The Communist Party struggles for immediate redress of historic injustices to Aboriginal peoples. This must include preferential treatment in the provision of housing, health care, education, and job creation, as a priority. Furthermore, immediate achievement of national rights, just and early settlement of land claims and self-government will help to improve the prospect for the fuller development of several Aboriginal peoples as nations, a process that the Communist Party fully supports.

The CPC also supports the struggle of those nations such as the Cree in Northern Quebec who are seeking full recognition of their right of self-determination.

Today, there is a renewed spirit of insurgency among the Aboriginal peoples. There is increasing unity between various Aboriginal peoples in their individual and particular struggles against the capitalist state. The Communist Party supports the increasing unity of the Aboriginal peoples in their just struggle.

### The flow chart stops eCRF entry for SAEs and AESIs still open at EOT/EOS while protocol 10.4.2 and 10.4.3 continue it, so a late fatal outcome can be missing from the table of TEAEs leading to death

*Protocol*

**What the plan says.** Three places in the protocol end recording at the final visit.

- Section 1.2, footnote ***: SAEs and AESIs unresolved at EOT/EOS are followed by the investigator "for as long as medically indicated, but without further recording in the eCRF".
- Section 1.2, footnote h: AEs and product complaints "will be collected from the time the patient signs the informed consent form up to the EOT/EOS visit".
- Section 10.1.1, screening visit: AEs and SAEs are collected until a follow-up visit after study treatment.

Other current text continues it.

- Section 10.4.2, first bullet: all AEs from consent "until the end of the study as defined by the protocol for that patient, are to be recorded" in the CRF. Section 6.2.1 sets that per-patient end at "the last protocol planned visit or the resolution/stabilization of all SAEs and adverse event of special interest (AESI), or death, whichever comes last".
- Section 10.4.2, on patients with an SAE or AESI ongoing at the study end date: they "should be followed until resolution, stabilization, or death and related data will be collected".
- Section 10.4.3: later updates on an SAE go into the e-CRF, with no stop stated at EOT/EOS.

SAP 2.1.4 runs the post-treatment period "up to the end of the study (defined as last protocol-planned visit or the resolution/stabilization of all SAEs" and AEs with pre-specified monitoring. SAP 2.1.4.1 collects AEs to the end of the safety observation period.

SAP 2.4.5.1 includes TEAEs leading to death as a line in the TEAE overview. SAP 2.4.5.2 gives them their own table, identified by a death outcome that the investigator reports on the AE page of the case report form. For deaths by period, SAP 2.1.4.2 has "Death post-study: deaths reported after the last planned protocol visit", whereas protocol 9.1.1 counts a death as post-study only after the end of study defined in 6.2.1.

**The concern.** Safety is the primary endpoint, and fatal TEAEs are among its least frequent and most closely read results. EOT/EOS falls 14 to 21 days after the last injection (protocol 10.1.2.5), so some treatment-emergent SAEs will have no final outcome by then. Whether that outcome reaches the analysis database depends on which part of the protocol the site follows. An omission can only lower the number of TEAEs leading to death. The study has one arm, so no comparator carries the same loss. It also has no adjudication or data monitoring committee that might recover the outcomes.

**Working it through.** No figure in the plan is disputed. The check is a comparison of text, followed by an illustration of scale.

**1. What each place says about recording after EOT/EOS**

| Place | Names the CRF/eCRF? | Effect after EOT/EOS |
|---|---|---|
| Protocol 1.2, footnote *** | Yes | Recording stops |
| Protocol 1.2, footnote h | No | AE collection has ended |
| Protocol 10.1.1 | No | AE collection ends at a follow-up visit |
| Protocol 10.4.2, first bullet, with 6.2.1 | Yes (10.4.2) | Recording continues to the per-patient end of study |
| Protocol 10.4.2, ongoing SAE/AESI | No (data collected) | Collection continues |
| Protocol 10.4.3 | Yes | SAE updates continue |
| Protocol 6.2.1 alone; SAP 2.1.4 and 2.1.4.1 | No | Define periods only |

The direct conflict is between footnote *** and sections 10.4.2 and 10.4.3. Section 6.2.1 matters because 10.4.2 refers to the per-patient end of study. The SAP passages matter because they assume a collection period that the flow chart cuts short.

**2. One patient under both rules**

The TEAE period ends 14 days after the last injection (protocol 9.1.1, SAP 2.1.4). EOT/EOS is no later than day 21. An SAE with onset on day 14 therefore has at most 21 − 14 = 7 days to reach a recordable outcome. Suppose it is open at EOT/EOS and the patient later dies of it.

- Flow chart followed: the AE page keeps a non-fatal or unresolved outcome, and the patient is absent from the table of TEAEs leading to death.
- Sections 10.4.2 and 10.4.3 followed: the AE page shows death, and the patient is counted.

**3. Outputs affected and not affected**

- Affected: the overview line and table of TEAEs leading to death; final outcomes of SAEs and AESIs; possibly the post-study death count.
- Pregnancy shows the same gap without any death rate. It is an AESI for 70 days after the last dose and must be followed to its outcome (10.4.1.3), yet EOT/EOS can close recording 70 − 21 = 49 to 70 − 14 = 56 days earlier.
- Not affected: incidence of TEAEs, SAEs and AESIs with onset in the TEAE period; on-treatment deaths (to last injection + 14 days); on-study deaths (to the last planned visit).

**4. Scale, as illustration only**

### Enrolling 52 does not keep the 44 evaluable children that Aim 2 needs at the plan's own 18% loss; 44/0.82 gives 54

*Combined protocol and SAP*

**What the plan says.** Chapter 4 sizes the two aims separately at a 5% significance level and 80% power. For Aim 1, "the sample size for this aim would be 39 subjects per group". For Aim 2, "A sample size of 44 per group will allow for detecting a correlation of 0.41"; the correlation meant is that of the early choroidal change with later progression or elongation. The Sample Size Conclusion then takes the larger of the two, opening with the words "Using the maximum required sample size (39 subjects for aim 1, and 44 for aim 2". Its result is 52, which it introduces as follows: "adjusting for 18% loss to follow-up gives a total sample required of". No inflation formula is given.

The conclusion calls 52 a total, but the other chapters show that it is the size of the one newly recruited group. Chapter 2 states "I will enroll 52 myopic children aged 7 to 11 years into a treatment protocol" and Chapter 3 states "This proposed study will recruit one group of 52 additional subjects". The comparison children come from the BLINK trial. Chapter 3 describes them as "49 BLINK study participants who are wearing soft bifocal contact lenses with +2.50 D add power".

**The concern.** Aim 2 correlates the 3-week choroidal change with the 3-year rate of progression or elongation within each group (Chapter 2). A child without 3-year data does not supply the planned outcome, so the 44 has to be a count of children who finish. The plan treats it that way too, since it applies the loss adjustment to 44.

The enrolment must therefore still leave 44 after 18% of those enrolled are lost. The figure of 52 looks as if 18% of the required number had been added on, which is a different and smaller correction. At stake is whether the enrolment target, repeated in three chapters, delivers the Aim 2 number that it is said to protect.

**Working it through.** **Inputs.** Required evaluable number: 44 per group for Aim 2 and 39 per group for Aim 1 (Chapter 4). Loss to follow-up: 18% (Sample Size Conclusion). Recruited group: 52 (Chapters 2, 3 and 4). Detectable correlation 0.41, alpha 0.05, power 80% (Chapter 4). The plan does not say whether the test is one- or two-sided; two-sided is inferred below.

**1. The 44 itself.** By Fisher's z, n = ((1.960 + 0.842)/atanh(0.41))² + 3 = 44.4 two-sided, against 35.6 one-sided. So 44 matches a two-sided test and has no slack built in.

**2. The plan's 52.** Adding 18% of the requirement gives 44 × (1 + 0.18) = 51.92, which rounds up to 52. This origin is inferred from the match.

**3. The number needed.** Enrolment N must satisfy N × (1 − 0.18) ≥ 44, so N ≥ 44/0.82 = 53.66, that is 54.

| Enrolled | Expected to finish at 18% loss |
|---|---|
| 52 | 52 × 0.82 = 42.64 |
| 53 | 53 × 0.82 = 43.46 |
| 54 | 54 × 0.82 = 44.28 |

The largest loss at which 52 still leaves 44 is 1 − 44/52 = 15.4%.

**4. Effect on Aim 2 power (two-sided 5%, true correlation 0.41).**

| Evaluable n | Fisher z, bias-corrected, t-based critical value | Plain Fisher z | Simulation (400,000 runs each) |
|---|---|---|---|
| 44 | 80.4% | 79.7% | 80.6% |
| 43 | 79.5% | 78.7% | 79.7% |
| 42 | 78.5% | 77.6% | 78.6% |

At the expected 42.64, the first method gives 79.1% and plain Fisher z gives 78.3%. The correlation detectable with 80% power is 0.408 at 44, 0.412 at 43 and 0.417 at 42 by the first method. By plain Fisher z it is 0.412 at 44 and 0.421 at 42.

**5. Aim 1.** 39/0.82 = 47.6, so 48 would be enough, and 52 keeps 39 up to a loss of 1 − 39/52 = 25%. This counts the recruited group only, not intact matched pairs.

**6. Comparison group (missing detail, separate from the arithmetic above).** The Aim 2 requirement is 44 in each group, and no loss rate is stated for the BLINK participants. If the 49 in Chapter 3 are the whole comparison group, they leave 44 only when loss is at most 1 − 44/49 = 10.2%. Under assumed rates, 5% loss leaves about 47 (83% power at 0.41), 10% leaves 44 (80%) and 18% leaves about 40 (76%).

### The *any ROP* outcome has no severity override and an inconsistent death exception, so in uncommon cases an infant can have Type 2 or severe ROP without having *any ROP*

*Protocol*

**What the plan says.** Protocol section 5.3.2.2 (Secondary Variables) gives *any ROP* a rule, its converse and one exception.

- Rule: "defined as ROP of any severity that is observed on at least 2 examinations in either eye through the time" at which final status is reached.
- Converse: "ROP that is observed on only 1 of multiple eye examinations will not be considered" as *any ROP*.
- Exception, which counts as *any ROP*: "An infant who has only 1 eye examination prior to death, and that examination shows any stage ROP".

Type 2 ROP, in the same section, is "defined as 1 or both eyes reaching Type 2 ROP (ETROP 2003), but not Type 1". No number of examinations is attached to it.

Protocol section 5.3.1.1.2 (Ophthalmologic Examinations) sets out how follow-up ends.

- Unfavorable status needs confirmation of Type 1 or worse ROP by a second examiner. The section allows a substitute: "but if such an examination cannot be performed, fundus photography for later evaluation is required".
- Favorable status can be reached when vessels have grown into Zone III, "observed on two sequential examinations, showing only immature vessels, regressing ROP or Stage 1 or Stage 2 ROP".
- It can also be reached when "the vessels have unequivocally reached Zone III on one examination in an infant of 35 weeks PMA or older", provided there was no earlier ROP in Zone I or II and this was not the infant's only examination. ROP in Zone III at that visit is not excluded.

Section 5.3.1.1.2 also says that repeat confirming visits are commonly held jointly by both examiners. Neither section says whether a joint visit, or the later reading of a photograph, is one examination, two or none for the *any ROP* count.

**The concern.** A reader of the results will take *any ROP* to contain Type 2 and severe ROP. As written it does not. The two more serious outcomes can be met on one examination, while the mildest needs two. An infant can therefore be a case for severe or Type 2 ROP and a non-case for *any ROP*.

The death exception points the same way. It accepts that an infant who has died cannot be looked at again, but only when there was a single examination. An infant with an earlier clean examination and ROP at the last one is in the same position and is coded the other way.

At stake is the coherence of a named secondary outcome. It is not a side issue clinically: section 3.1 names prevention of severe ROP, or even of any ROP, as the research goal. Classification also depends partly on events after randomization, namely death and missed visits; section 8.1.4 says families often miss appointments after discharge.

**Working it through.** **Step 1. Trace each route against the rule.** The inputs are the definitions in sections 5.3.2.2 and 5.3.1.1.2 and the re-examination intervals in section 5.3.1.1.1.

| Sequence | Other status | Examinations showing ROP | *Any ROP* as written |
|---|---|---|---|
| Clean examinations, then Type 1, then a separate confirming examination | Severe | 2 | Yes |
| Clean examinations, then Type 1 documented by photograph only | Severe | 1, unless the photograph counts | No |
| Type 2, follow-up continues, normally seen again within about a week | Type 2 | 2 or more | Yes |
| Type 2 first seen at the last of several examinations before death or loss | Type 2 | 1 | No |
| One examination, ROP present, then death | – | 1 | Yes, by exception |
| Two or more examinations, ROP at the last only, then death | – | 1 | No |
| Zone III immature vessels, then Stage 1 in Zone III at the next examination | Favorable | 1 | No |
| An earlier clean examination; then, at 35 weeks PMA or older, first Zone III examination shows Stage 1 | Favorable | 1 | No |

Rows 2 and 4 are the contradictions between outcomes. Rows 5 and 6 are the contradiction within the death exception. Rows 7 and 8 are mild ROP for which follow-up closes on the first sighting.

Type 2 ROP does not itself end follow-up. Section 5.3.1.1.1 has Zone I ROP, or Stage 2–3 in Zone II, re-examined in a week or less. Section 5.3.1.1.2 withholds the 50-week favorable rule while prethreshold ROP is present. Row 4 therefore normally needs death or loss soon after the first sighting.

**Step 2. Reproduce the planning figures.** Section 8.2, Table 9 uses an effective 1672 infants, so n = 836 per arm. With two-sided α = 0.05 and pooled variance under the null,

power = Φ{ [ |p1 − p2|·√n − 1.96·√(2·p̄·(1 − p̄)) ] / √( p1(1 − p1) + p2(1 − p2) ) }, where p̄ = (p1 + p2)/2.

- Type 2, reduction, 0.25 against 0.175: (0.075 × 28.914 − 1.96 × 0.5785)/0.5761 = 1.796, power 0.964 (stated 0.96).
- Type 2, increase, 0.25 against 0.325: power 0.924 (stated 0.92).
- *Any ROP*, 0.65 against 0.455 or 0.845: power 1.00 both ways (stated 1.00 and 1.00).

Within each nation, there are national minorities whose national homeland is within the borders of another nation within Canada. Francophone minorities living in English-speaking Canada, Anglophone minorities living in Quebec, and Aboriginal peoples and Acadians living away from their national homes are all national minorities with the right to educate their children and receive state supported services in their own languages, wherever numbers warrant.

With the exception of the Aboriginal peoples, Canada is a country of immigrants, old and new. Comprised of hundreds of diverse ethnic groups, who will eventually merge with French-speaking Quebec or English-speaking Canada, these ethnic groups have the right to preserve their language and heritage and to pass it on to succeeding generations through state-supported language and cultural programs, and through state-supported cultural and community activities. The Communist Party recognizes that this two-sided process of merging and preserving language, culture and heritage, is of long duration, influencing and enriching Canadian culture as a whole.